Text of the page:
Stem cell research has never been more advanced, and as a result many different types of treatments are currently offered on the market. Unfortunate

ly, some providers are practicing quackery in stem cell therapies, and an abundance of well-intentioned scientific and medical personnel are prematurely publicizing their work. These providers and publishers have cast an unfair shadow of mistrust on this very important branch of medical research and potential treatments.

On the other hand, the contributions of professional medical and stem cell societies and other organizations require self-regulation through accreditation and certification, development of standards, and creation of a platform for collaboration among stakeholders.

Professional Guidelines for responsible Stem Cell Research

guidelines for stem cellInternational Society for Stem Cell Research (ISSCR) is the largest professional organization of stem cell scientists. In 2007, ISSCR impaneled a broad international taskforce to develop a set of professional guidelines for responsible translational stem cell research. Their principles include high standards of preclinical evidence, peer review, scrupulous review of clinical protocol by an Institutional Review Board (IRB), rigorous informed consent, and publication of results whether positive or negative.

The general scientific consensus is that most stem cell therapies are not ready for marketing or commercialization. But the industries that are providing these treatments are increasingly sophisticated and organized, and are challenging established regulatory frameworks.

The International Society for Cellular Therapy (ISCT) has an interest in the promotion of stem cell research and development, but it also is interested in a broader range of cell-based interventions such as immune cell interventions, reproductive medicine, and gene therapy. The ISCT taskforce has working groups on definitions, scientific evidence and biological rationale, laboratory cell processing, clinical practice, regulation, commercial implications, communications, and policy.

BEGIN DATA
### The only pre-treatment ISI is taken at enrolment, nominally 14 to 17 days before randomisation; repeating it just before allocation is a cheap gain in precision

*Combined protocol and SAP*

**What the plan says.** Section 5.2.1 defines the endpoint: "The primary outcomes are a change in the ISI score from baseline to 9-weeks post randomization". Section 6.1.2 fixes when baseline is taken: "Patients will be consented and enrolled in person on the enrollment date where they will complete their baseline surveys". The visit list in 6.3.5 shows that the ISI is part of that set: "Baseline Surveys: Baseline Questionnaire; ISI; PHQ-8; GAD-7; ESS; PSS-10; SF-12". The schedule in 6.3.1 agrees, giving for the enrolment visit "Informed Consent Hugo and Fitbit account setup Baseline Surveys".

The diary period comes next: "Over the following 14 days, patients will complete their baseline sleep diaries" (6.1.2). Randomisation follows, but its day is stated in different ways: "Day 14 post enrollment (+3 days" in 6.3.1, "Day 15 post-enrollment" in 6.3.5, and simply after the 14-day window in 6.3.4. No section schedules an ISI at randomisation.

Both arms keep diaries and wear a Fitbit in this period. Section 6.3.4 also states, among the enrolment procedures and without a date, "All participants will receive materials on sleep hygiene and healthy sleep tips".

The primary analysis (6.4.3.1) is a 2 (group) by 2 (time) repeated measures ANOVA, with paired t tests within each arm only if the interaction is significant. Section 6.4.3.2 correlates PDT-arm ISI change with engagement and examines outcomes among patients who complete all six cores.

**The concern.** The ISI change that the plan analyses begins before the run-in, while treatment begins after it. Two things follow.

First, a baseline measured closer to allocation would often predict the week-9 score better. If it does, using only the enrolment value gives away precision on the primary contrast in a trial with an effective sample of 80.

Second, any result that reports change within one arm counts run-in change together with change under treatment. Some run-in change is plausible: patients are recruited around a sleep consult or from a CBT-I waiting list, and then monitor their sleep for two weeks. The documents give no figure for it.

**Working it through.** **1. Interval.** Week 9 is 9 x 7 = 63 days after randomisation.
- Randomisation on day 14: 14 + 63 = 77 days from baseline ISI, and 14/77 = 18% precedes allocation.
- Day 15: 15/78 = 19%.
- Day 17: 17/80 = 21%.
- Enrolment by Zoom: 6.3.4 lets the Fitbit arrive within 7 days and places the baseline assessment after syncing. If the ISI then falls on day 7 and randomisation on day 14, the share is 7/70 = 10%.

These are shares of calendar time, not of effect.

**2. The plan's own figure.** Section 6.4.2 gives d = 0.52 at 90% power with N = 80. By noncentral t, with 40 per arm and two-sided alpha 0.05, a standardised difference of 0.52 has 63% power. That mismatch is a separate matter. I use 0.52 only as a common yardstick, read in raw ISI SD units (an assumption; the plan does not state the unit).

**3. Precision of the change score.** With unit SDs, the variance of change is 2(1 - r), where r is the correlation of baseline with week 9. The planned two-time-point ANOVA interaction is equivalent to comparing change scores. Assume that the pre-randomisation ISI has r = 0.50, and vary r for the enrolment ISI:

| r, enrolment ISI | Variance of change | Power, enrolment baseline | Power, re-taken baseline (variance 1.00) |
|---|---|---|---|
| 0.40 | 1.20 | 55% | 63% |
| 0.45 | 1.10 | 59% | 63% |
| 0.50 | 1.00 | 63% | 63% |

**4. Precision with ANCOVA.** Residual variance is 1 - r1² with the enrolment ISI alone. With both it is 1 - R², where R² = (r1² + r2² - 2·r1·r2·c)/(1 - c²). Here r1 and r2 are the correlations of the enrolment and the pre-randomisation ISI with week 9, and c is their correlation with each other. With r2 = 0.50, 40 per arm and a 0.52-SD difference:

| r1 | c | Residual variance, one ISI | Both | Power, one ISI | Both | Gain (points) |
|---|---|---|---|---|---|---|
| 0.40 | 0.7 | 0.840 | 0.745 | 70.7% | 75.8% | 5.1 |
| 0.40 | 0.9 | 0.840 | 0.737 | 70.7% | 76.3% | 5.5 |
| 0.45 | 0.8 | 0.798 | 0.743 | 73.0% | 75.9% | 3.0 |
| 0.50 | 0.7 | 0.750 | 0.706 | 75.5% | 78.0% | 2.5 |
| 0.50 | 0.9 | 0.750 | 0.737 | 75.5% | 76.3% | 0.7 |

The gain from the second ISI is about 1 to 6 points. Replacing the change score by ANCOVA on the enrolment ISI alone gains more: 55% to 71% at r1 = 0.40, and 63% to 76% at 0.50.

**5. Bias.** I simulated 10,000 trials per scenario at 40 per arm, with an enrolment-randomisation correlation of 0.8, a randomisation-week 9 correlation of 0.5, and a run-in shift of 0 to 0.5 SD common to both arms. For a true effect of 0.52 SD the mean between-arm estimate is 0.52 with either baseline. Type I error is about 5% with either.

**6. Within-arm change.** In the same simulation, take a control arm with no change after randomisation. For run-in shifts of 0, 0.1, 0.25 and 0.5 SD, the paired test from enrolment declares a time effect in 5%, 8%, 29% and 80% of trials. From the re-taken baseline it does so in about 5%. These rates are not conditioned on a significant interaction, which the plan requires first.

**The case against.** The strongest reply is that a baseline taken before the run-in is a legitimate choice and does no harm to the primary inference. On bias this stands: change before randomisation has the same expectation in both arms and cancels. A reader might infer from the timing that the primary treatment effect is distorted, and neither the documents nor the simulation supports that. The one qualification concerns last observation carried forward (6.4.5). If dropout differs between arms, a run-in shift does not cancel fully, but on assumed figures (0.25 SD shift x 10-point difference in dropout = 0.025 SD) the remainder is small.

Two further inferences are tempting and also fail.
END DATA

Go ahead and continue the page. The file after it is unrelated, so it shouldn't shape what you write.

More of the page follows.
Develop terminology, define levels of scientific evidence in new guidelines for stem cell research

The key goals are to develop an appropriate terminology, define the levels of scientific evidence needed to justify routine use or commercialization of a stem cell therapy, address questions of “experimental” and “innovative” use, and understand the global regulatory landscape in order to identify gaps and contradictions.

The ISSCR published revised guidelines for research and clinical translation involving stem cells on May 12, 2016. These new guidelines update and combine guidelines on stem cell research and clinical translation previously issued in 2006 and 2008 Jonathan Kimmelman, Associate Professor of Biomedical Ethics at McGill University, chaired the ISSCR Guidelines Update Task Force. The task force was made up of 25 experts in basic research, clinical research, and bioethics, and received feedback from 85 external individuals and organizations.

2016  guidelines: covering new ground in stem cell research

The 2016 guidelines cover new ground in areas such as gene editing and induced pluripotent stem cells. They introduce a new focus on the communication of results. The task force recognizes that results and potential applications can be exaggerated, leading to distorted understandings of research outcomes in the scientific community, popular press, and among potential patients. The “14-day rule” limiting experimentation on human embryos or embryo-like structures is upheld in these guidelines, although one task-force member has suggested that this may soon be open to revision.